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Patient-assessed short-term positive response to cardiac resynchronization therapy is an independent predictor of long-term mortality

Christian Reitan, Zoltan Bakos, Pyotr G Platonov, Carl-Johan Höijer, Johan Brandt, Lingwei Wang, Rasmus Borgquist
DOI: http://dx.doi.org/10.1093/europace/euu058 1603-1609 First published online: 28 March 2014


Aims Cardiac resynchronization therapy (CRT) has a well-documented positive effect on mortality and heart failure morbidity. The aim of this study was to assess the long-term survival and the predictive value of self-assessed functional status on the long-term prognosis of patients treated with CRT-pacemaker (CRT-P).

Methods and results Data were retrospectively collected from medical records of 446 consecutive patients implanted with CRT-P at a large-volume Swedish tertiary care centre. Primary outcome was all-cause mortality, predictive variables were assessed by log-rank test and univariate cox regression. Three hundred and nine patients had reliable information available on early improvement after implantation and were included in the multivariate analyses. The cohort was followed for a median of 79 months and was similar in baseline characteristics compared with major controlled trials. During follow-up 204 patients died, yearly mortality was 11.7%. Early improvement of self-assessed functional status was a strong independent predictor of survival [hazard ratio, HR 0.59, confidence interval (CI) 0.40–0.87, P = 0.007], together with well-known predictors; NYHA III–IV vs I–II (HR 1.66, CI 1.09–2.536, P = 0.018), age (HR 1.05, CI 1.03–1.08, P < 0.001), male gender (HR 2.0, CI 1.11–3.45, P = 0.021), and loop diuretic use (HR 4.41, CI 1.08–18.02). Patients with early improvement of self-assessed functional status had better 2-year and 5-year survival (P < 0.001).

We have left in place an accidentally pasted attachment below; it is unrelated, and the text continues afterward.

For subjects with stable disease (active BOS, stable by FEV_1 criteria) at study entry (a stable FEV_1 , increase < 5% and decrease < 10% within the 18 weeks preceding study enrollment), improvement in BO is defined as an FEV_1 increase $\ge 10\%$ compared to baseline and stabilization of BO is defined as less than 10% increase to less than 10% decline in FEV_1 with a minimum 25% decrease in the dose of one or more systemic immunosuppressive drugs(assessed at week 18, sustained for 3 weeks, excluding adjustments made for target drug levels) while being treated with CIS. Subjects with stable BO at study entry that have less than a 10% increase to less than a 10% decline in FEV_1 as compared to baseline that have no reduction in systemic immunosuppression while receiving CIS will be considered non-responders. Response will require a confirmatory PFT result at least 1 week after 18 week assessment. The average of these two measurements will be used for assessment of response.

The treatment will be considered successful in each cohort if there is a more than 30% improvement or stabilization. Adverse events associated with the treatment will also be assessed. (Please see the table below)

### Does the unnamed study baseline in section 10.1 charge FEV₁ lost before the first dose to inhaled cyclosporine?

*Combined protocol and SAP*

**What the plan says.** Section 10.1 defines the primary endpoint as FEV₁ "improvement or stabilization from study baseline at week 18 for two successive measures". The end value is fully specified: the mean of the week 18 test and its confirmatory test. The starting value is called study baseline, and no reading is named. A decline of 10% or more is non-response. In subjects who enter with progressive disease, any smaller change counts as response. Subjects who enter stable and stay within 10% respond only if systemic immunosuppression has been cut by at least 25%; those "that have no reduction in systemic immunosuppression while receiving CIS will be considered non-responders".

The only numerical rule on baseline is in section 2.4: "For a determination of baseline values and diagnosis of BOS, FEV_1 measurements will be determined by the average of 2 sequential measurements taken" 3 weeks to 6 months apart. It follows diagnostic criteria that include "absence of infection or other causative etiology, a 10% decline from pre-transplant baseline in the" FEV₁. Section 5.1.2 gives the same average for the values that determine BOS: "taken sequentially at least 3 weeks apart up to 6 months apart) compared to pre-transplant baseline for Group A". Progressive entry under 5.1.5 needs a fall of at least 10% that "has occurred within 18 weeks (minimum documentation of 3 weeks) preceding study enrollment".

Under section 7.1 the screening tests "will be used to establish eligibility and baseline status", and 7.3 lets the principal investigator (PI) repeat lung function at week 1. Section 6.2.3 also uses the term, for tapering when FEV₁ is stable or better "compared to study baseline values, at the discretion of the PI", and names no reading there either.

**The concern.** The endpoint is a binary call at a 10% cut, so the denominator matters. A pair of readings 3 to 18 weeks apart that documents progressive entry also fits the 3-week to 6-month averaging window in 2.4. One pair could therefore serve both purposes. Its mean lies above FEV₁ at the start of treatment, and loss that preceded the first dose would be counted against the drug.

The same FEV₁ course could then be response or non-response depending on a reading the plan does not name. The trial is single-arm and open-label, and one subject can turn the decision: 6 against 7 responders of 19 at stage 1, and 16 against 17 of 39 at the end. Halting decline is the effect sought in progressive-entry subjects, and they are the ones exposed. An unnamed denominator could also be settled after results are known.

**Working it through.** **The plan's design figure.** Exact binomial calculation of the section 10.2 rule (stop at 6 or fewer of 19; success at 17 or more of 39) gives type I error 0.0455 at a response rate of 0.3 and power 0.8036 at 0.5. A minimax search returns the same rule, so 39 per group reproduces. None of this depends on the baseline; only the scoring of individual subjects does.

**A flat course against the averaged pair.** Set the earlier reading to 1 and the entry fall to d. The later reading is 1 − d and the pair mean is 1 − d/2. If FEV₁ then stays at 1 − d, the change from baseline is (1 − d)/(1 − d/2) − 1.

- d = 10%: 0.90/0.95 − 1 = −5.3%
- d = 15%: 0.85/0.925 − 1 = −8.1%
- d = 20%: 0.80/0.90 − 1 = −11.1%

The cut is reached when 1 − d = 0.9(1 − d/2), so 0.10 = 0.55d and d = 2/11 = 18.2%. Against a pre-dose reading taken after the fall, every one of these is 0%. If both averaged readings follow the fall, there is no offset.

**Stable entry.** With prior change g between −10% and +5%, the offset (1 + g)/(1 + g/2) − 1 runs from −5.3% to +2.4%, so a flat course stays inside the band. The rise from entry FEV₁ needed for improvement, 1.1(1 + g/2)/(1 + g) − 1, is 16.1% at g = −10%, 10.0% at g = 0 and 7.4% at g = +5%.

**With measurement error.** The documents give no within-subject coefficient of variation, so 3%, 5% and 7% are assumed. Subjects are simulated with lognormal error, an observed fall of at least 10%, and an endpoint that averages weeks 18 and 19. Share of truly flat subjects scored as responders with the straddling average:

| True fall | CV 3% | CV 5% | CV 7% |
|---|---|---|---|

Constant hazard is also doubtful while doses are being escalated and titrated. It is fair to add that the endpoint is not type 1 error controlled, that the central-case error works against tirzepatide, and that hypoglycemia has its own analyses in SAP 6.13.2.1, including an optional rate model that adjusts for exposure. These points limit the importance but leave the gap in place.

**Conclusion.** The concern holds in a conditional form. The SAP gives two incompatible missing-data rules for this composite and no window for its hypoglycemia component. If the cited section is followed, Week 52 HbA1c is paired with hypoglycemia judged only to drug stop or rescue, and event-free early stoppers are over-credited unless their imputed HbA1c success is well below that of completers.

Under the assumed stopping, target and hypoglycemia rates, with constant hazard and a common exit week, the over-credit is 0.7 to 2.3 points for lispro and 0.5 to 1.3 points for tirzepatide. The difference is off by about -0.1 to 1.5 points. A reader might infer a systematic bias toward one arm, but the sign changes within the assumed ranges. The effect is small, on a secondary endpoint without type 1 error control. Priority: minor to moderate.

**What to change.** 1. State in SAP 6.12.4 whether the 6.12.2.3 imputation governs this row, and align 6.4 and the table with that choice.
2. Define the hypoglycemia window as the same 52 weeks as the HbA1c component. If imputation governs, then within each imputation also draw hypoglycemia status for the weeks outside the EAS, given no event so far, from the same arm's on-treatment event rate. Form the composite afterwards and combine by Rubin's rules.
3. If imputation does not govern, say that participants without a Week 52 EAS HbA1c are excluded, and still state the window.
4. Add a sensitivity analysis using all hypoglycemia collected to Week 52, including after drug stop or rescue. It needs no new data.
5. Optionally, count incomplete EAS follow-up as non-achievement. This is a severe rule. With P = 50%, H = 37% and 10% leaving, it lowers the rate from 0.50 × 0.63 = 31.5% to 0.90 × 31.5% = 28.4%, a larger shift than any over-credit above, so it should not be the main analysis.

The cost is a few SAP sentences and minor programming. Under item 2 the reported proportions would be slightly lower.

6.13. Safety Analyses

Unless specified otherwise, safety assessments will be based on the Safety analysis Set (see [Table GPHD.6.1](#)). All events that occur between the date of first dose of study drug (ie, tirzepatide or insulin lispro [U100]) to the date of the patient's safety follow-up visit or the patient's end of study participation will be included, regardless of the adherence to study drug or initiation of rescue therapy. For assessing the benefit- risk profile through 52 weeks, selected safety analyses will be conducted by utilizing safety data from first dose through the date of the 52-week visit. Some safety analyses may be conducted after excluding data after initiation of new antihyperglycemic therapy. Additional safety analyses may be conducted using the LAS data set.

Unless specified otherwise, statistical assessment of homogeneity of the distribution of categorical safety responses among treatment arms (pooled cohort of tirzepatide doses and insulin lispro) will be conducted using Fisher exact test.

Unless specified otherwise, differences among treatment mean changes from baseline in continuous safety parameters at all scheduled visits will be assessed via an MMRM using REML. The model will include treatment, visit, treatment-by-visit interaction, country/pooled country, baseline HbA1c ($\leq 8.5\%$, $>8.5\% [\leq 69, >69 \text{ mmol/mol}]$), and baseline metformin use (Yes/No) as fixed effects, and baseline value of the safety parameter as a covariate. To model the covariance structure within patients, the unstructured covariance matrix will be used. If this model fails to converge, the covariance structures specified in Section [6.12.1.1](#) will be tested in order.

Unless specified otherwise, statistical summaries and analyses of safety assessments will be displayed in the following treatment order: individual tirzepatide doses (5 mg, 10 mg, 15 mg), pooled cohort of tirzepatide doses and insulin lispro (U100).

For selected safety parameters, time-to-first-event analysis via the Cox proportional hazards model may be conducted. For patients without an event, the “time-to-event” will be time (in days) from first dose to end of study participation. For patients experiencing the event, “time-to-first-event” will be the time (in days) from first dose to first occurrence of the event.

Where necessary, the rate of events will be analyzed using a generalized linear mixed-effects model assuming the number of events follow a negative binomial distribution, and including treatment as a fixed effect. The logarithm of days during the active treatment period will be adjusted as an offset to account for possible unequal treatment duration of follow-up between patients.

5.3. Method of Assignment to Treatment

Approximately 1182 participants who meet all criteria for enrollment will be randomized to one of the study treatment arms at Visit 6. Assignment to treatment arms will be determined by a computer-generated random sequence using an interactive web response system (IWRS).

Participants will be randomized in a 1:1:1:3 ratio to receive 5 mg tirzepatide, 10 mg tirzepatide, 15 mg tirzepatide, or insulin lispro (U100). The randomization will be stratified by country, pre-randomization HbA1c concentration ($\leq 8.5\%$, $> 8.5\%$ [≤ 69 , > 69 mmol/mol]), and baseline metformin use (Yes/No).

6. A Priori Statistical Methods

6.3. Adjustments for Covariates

Conclusions Real-life patient characteristics and predictors of outcome compare well with those in published prospective trials. Self-assessed functional status is a strong predictor of long-term survival, which may have implications for a more active follow-up of patients without spontaneous improvement.

  • CRT
  • Long-term follow-up
  • Heart failure
  • Prognostic factors
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